The relationships between normal and leukemic stem/progenitor cells are unclear. We show that in ∼80% of primary human CD34+ acute myeloid leukemia (AML), two expanded populations with hemopoietic progenitor immunophenotype coexist in most patients. Both populations have leukemic stem cell (LSC) activity and are hierarchically ordered; one LSC population gives rise to the other. Global gene expression profiling shows the LSC populations are molecularly distinct and resemble normal progenitors but not stem cells. The more mature LSC population most closely mirrors normal granulocyte-macrophage progenitors (GMP) and the immature LSC population a previously uncharacterized progenitor functionally similar to lymphoid-primed multipotential progenitors (LMPPs). This suggests that in most cases primary CD34+ AML is a progenitor disease where LSCs acquire abnormal self-renewal potential.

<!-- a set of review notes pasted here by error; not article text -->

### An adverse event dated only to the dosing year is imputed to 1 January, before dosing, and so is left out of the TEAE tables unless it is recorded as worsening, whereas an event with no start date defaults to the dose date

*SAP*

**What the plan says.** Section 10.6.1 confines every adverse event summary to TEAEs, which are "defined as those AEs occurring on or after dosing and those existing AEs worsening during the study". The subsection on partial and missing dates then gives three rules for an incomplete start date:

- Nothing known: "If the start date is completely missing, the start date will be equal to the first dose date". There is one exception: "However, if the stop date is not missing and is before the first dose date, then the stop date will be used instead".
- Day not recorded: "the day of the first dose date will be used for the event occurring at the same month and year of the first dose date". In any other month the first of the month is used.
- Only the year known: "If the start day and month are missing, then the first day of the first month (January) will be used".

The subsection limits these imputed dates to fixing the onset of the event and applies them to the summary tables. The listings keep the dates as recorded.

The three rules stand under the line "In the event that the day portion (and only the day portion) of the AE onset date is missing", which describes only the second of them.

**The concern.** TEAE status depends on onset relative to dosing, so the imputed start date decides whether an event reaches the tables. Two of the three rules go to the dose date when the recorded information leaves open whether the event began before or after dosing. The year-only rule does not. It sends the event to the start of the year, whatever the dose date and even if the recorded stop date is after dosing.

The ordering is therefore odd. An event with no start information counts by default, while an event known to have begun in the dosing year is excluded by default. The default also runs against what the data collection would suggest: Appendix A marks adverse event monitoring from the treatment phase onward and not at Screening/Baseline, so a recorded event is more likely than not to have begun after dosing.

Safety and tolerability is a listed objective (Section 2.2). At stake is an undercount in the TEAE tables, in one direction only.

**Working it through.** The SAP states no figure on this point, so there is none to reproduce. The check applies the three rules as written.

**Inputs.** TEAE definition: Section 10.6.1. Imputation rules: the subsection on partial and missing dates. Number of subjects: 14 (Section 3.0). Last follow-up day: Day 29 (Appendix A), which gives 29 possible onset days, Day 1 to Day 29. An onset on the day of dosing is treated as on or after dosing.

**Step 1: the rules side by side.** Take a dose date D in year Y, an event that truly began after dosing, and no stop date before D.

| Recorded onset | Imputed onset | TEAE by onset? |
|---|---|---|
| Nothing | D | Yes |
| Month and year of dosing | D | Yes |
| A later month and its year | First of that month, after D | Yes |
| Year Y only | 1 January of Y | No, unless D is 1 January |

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Adult, Aged, Aged, 80 and over, Animals, Antigens, CD, Antigens, CD34, Cell Differentiation, Cell Lineage, Gene Expression Profiling, Graft Survival, Granulocyte-Macrophage Progenitor Cells, Hematopoietic Stem Cells, Humans, Immunophenotyping, Leukemia, Myeloid, Acute, Leukocyte Common Antigens, Lymphoid Progenitor Cells, Mice, Mice, Inbred NOD, Mice, SCID, Middle Aged, Neoplastic Stem Cells, Transplantation, Heterologous, Young Adult